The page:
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My mosaic project is a large project for me.  Largest ever by far.   My farm duties, studio work, normal chores are spreading me quite thin.  I am thankful that the mosaic job is not a permanent add to my daily agenda. But am sure glad I have it.  It is all my passions rolled into one.  Art, God, and nature (The nature part is the fact that St. Francis, who the work is about, is a patron saint of nature. and I love him and nature).  He is the bomb.  This work is affording us to visit his hometown this coming Christmas in celebration of him, my work and Marian University.  My job will end and I will be able to resume painting and creating at the pace I am used to.  Everything I love to do will be given more attention.  Including this blog.  I have so enjoyed writing here.  Many days are spent in solitude, which I love, but I also love being connected.  This blog gives me that opportunity to connect.  Especially to those I miss so much from the ol’ hometown.  I am going to suspend writing until my mosaic is through so that I can fully pour myself into my work and  not feel pulled so thin.   I don’t even have any tomatoes put away for the winter  the pulling has been so severe.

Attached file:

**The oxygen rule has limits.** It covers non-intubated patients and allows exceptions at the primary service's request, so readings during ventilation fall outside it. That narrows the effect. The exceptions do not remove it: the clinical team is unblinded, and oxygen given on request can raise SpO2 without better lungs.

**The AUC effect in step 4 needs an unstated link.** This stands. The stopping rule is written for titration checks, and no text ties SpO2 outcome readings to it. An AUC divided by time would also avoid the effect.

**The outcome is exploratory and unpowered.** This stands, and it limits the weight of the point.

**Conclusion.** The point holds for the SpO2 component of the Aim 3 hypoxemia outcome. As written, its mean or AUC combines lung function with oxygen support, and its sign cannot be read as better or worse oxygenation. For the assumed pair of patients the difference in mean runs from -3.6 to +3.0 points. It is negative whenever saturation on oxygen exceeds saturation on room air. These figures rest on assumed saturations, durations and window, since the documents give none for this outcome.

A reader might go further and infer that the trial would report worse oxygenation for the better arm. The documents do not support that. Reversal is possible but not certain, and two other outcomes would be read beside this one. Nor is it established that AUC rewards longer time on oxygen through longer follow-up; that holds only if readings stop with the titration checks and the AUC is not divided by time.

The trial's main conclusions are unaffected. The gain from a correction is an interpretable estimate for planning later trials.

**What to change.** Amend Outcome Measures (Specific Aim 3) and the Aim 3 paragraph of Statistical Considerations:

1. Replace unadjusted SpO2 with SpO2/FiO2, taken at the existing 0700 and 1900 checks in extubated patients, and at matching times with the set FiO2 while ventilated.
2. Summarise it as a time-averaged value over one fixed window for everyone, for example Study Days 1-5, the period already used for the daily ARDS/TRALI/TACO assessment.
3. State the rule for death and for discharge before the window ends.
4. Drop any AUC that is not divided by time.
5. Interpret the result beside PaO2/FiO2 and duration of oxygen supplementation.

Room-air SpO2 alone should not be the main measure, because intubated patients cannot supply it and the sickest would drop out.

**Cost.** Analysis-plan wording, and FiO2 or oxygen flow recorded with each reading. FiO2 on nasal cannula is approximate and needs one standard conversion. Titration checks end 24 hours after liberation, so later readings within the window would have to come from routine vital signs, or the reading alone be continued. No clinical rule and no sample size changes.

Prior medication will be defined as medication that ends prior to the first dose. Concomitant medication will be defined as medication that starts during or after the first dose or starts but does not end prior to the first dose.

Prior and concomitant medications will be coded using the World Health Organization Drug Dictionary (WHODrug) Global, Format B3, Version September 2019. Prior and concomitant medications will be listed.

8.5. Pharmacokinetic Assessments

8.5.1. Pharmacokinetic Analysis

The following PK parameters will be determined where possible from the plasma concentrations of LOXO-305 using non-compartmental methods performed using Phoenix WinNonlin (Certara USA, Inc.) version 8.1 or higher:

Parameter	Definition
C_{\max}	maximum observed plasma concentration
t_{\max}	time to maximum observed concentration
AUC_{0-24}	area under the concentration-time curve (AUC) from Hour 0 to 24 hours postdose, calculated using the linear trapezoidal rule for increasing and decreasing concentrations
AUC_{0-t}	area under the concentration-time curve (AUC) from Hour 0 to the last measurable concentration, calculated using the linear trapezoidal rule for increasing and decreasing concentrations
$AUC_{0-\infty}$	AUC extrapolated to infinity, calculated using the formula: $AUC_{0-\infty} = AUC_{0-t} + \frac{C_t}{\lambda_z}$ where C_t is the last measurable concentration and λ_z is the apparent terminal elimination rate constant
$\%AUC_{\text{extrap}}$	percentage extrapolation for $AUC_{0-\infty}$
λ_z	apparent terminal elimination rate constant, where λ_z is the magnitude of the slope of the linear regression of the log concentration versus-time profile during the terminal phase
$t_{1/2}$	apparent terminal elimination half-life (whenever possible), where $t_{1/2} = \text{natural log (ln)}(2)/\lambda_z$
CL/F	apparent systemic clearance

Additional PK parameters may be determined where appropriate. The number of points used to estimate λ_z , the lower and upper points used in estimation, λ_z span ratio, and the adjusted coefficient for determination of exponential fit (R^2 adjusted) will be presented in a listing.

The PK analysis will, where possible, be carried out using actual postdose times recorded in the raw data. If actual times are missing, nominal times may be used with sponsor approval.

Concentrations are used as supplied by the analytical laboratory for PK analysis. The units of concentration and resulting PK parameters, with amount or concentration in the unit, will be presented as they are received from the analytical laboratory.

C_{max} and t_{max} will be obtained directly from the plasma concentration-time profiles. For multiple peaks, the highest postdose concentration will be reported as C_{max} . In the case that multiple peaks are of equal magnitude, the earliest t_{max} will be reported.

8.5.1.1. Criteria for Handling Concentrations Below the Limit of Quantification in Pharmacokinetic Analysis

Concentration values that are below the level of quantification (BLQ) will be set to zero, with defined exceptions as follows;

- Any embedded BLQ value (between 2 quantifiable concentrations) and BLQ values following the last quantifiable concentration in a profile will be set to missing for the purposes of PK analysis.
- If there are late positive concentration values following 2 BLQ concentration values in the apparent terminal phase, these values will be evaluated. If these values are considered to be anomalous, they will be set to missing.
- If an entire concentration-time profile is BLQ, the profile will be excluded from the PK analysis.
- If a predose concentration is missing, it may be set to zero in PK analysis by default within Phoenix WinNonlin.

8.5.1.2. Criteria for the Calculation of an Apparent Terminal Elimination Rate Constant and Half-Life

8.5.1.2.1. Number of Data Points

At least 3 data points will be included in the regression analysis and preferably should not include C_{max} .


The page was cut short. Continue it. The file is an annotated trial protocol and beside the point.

I will see you next year!  I love you.   I  pray that God blesses us and keeps us until  next year.  And forever.   He is so good I can’t stand it.

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See you soon!  I will miss you.

God bless,

Karen

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The Face of Life Changes